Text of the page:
Dividends are generally subject to a WHT of 35 percent. Refunds or reductions of the applicable WHT rate may be available under a tax treaty or the AEOI agreement. Dividends from a shareholding of at least 20 percent from a Swiss company to a Swiss corporate shareholder can be distributed without WHT by applying the Swiss domestic notification procedure.
Under the capital contribution principle, the repayment of reserves derived from qualifying equity contributions made by direct shareholders (e.g. capital surplus, contributions) can be distributed without being subject to WHT or income tax for Swiss individuals holding the shares as private assets.
Transactions and reorganizations are generally tax-neutral if the net assets remain subject to taxation in Switzerland, the tax book values remain unchanged and the transferred business is a going concern or business unit.
The Merger Act provides for two kinds of statutory mergers:
Mergers are generally income tax-neutral (i.e. hidden reserves should be transferable without taxation) where the following conditions are met:
In general, the absorbing company takes over the tax attributes of the absorbed company. Any tax loss carried forward of the absorbed company can be used by the absorbing company, unless the transaction is qualified as a tax avoidance scheme.
The merger should not trigger any WHT consequences where reserves and retained earnings of the merged entity are transferred and remain subject to Swiss WHT in case of a distribution.
A share capital increase in the context of a qualifying reorganization (merger) usually is not subject to stamp duty. In addition, the transfer of securities (e.g. shares) is usually exempt from securities transfer tax, if applicable.
Where the surviving entity of a merger uses treasury shares, which were previously repurchased from shareholders, to compensate the shareholders of the absorbed company, any gain is considered taxable income of the absorbing company. For private Swiss shareholders receiving such shares, the difference between nominal value (and proportionate capital contributions, if available) and fair market value is subject to income tax. Hence, a private individual shareholder may suffer tax consequences without being aware of the exposure beforehand and without receiving any additional cash. Foreign corporate and private individual shareholders receiving new shares may be subject to non-refundable Swiss WHT. Contractual hold-harmless clauses are recommended.
Cash considerations to private individual shareholders are subject to WHT and subject to income tax at the shareholders’ level.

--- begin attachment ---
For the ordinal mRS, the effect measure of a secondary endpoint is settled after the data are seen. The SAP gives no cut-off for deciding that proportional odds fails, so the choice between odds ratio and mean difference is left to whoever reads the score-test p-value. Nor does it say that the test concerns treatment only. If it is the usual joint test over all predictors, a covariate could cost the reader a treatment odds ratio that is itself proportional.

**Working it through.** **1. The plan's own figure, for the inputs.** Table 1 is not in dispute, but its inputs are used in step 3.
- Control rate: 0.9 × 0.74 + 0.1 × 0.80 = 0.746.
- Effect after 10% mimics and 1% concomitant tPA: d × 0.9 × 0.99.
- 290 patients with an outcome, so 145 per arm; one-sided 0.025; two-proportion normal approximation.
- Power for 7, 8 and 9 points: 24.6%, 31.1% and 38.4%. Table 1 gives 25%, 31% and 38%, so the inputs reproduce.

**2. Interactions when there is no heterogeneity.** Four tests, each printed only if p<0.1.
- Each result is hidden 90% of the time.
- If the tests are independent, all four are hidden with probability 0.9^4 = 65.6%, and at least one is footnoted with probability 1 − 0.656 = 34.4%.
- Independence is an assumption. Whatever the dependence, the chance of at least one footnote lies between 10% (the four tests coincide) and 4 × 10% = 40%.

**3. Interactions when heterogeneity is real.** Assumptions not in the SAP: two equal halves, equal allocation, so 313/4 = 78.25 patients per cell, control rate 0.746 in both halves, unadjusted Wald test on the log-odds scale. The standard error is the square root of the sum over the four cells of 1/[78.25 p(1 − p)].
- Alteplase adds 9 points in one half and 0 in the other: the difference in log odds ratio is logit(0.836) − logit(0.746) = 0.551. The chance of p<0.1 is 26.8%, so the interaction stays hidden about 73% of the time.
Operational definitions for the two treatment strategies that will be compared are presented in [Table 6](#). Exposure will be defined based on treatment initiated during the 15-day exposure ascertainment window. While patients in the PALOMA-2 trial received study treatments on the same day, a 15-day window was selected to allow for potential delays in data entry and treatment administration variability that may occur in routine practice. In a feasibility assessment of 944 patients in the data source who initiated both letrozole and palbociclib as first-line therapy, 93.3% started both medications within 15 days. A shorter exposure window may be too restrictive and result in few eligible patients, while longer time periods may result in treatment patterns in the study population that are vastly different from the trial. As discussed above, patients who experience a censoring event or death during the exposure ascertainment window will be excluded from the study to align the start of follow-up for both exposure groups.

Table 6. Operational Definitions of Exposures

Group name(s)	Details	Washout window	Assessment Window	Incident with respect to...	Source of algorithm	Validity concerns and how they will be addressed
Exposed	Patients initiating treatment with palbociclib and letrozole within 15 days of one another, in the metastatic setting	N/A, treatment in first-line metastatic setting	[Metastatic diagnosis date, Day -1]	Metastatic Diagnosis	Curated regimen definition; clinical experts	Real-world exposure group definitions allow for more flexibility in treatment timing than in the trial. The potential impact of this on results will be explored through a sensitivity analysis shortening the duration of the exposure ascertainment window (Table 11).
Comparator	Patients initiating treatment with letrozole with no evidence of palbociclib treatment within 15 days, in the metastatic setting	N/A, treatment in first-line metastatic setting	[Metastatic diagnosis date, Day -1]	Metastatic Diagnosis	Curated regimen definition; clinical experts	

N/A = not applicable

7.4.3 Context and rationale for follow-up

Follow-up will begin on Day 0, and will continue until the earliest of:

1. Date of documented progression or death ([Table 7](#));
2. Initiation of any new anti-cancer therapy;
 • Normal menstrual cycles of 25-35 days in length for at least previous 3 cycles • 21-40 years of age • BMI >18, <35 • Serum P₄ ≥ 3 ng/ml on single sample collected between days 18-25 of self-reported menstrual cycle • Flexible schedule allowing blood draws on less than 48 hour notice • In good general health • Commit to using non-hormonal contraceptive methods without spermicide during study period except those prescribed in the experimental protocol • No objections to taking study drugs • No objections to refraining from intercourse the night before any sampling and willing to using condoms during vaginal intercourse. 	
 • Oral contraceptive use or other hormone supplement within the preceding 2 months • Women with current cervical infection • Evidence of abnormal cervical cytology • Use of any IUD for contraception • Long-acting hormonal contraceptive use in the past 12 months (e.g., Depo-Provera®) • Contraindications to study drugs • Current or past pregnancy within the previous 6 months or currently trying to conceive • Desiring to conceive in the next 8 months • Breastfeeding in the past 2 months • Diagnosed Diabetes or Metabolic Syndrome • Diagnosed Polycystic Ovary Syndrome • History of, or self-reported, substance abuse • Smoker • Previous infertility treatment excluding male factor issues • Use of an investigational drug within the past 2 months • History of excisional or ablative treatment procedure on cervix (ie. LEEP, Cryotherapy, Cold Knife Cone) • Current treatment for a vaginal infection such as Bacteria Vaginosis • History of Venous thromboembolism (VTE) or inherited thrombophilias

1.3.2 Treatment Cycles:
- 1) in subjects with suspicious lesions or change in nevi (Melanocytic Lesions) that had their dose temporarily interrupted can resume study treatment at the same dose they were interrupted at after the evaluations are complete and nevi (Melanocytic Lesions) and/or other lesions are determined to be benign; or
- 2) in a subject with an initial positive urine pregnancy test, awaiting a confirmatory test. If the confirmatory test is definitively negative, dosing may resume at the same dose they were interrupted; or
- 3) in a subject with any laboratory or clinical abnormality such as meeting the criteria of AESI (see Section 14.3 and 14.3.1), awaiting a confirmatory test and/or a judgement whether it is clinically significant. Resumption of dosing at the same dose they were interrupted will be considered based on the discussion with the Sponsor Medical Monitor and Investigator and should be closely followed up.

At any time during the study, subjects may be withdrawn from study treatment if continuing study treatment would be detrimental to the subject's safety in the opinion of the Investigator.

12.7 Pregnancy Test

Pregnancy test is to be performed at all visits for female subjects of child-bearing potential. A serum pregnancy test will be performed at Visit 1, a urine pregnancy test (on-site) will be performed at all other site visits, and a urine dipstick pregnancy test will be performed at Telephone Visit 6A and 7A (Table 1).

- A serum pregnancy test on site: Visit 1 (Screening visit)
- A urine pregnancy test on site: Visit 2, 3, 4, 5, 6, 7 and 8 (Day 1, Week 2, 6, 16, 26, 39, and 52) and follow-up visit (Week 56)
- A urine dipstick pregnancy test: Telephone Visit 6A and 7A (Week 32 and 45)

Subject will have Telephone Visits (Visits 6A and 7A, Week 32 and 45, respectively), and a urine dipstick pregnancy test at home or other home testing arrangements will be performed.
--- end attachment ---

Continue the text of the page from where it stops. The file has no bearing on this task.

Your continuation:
The Swiss Code on Private International law (CPIL) includes provisions governing registered office transfers to and from a foreign country, as well as provisions to cover cross-border mergers, demergers and transfers of assets. In contrast to purely domestic mergers and immigration through cross- border mergers, the requirements for emigration mergers include pre-transaction safeguards to protect creditors (art. 163b par. 3 CPIL). The provisions apply correspondingly to demergers and transfers of assets involving Swiss and foreign companies.
Other provisions relate to the place for debt collection and jurisdiction in connection with cross-border transactions and to the recognition of registered office transfers, mergers, demergers and transfers of assets carried out in foreign jurisdictions.
Basically, the same tax principles apply as for a domestic merger. However, from a legal perspective, foreign legislation needs to allow an immigration merger.
Where a Swiss business is transferred outside Switzerland, significant tax consequences may arise. Qualifying for Swiss tax purposes as a deemed liquidation, an emigration merger triggers the same tax consequences as a statutory liquidation (i.e. hidden reserves are subject to income taxes and any deemed liquidation proceeds are subject to WHT).
To the extent that net assets are allocated to a Swiss PE of the foreign absorbing company, the emigration merger does not trigger income tax consequences. With regard to the WHT liability, a refund or reduction of the WHT rate may apply, depending on the domicile of the shareholders of the absorbed Swiss company and, in an international context, the applicable tax treaty or AEOI agreement.
Share-for-share transactions involving Swiss target company and/or Swiss investors (quasi-merger)
In exchange for their shares, the shareholders of the contributed company are compensated with shares in the receiving company. The acquired target company continues to exist as a subsidiary of the acquiring company. Share-for-share transactions are in principle tax-neutral.
They are often a more flexible alternative than statutory mergers because, for example, risks and liabilities of the target company are kept isolated and the administrative and operational burden may be lower than in case of a cross- border merger transaction.
Private individual shareholders of target companies may prefer a share-for-share deal anyway. Cash consideration of up to 50 percent of the transaction value is permissible and, in principle, is tax-free for a Swiss private individual shareholder. Cash consideration by merged entities in a statutory merger generally qualifies as taxable income and is subject to WHT.